Hugh recovered and escaped from prison to return to Gainor Wynne's house. Arthur Wynne was staying at the home of John Wynne and ingratiating himself in the eyes of the old man. Hugh knew that there was something mysterious in relation to the Welsh estate of Wyncote. Supposedly Arthur's father owned the estate, having bought it from John's father. Gainor Wynne urged Hugh to investigate the title of the estate. John Wynne, it seemed, still possessed the title, and out of sympathy for Arthur's alleged poverty had promised to give it to him. Hugh was unable to change his father's decision, even after he told of Arthur's cruel desertion when Hugh lay near death in prison. His father refused to believe Hugh's story.

Hugh could not tell Darthea about Arthur's behavior, for he felt that she would rush to Arthur's defense if he said anything against his cousin.

Once, while Hugh was at home, his father, thinking Hugh was Arthur, handed him the deed to Wyncote. Knowing that his father's mind had often misled him of late, Hugh tried to convince the old man that he was not Arthur, but John insisted that Hugh take the deed. Hugh took it to Gainor Wynne.

After a rest of a few months, Hugh rejoined the American troops. He was able to perform a courageous service for General Washington, for which he received praise and a captaincy. Jack, too, had become an officer.

When Hugh and Jack returned to Philadelphia on leave, Gainor Wynne managed to expose Arthur to Darthea. Although the young girl had lost her earlier love for the Tory officer, she had been unwilling to break her promise to him. With proof of Arthur's villainy before her, however, she felt that she was free at last to break her engagement.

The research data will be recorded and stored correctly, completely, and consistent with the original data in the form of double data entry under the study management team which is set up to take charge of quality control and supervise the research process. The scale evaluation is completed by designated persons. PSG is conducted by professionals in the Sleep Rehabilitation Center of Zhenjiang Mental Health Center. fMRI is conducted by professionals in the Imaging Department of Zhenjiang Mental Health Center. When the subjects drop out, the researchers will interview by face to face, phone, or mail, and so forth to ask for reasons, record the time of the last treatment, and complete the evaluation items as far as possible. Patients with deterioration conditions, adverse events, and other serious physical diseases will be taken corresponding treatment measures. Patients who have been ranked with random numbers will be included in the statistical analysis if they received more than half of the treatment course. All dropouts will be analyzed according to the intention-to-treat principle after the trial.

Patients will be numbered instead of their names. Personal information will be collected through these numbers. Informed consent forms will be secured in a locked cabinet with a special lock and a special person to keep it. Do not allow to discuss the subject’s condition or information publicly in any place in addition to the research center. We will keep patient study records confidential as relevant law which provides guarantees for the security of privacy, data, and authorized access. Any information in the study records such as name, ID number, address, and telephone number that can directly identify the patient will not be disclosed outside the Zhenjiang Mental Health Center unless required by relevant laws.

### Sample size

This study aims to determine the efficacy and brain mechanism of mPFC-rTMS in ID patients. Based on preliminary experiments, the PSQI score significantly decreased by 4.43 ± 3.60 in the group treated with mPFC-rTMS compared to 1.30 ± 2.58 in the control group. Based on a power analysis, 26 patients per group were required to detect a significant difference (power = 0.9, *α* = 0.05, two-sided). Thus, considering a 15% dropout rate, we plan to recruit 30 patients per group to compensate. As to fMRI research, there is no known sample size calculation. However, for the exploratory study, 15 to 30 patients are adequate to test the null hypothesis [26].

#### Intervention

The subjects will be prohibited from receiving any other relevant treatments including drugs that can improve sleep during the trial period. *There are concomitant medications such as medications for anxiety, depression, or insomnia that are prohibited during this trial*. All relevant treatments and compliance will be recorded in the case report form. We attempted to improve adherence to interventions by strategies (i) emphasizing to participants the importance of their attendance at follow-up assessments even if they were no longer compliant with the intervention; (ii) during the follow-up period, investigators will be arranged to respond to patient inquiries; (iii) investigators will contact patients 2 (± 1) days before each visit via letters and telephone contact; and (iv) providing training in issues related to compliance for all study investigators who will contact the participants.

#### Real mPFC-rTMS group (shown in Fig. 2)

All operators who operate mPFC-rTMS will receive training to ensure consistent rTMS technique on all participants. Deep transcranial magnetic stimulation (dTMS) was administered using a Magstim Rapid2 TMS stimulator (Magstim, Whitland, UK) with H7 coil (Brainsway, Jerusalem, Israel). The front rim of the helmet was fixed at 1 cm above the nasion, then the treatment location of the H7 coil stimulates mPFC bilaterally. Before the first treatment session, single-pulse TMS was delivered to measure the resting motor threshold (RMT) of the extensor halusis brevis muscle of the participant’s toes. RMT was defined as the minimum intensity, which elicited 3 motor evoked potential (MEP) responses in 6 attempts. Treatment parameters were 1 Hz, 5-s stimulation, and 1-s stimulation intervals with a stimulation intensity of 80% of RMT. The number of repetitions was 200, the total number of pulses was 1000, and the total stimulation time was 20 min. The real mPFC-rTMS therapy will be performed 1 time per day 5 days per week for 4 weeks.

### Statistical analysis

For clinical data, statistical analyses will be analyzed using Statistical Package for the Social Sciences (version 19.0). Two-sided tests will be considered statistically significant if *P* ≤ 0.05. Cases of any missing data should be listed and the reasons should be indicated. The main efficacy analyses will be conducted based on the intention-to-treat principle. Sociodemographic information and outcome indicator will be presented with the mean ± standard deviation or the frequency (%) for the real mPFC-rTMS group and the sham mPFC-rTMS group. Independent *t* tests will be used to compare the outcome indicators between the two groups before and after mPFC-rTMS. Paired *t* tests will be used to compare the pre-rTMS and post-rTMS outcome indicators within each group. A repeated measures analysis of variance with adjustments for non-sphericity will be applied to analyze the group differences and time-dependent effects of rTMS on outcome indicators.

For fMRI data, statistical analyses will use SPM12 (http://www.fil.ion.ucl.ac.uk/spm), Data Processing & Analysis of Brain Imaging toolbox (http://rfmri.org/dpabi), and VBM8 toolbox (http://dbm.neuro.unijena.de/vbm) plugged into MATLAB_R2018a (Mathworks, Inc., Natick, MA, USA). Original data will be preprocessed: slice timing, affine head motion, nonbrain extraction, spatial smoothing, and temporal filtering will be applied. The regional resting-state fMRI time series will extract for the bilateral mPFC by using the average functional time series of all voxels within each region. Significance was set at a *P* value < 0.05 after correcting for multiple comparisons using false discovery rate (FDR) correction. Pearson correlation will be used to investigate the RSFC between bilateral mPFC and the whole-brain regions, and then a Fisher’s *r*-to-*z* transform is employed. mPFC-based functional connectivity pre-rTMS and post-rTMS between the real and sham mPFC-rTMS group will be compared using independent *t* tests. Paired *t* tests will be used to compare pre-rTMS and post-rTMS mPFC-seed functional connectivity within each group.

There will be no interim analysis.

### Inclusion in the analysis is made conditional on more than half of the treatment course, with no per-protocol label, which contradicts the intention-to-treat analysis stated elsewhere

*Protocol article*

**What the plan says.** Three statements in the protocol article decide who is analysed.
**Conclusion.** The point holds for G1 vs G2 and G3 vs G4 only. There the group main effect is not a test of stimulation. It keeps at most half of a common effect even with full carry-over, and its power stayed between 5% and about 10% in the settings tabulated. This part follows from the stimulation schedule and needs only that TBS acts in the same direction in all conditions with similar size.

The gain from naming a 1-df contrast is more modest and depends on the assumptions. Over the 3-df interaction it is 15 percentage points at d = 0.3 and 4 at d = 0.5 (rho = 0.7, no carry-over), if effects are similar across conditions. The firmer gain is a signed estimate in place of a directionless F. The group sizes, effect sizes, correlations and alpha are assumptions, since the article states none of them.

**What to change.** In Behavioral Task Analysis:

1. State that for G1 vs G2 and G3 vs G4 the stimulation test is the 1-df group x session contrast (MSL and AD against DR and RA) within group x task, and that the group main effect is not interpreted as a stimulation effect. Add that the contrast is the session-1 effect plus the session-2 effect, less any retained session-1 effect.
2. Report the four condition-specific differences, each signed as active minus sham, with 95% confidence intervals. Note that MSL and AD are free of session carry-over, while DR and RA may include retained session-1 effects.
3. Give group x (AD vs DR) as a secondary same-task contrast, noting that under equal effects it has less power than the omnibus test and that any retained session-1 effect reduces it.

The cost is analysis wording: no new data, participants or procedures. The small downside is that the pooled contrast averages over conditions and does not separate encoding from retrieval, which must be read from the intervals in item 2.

Again Hugh asked her to marry him, and she surprised him by accepting. Hugh still did not want the title to Wyncote, and Darthea agreed with him that after he had taken Arthur's betrothed, it would not become Hugh to take his inheritance from him as well. Although Gainor Wynne wished to press the legality of the ancient deed, Darthea threw it into the fire and so destroyed any claim Hugh might have upon the ancestral estate.

John Wynne, who had ceased to live for Hugh when he had lost his mental faculties, died soon after the war ended. Darthea and Hugh were happily married, and they lived long years together to watch their children and their grandchildren grow up unburdened by the rigorous religious control which Hugh had known in his youth.

Critical Evaluation:

Written more than a hundred years after the Revolution, Silas Weir Mitchell's historical romance recaptures the tone as well as the letter of the Philadelphia scene before and during the struggle with Great Britain. Tolstoy recreated the time of the Napoleonic invasion of Russia and its effects on the aristocracy with brilliantly conceived characterizations and dramatized historical events. Mitchell's method is modest by comparison and, if not as effective as Tolstoy's, is curiously satisfying in its own right.

What Mitchell does is play memoirist. His main character, Hugh Wynne, begins by apologizing for "having no gift in the way of composition" and a distaste for fiction. By chance, his friend Jack Warder, a major character in the novel, bequeaths Hugh his diary which is as fulsome and sensitive as Hugh is forgetful and unliterary. This "convenient" bequest does not seem contrived because it is a reflection in point of view of one of the novel's central themes: Warder's protection, through thought and deed, of his less perceptive friend.

The memoir style is very well done: coolly observant, precise in detail, and limpidly clear throughout. The eighteenth century elegance of the tone forms a poignant counterpoint to the emotional turmoil of the irrational relationship between father and son, John and Hugh Wynne. The portrait of Washington is meticulously historical, but the vindictiveness with which Mitchell attacks the zeal of conservative Quakerism mars his pretension of complete historical objectivity. The characters are largely wooden, and motivation is mechanical rather than psychological; Darthea's love is a thing difficult to believe in. Perhaps spirited Gainor Wynne, with her Whig independence and brashly lovable integrity, is the novel's best creation: "The good old lady was lamenting her scanty toilet, and the dirt in which the Hessians had left her house. 'I have drunk no tea since Lexington,' she said, 'and I have bought no gowns. My gowns, sir, are on the backs of our poor soldiers.'"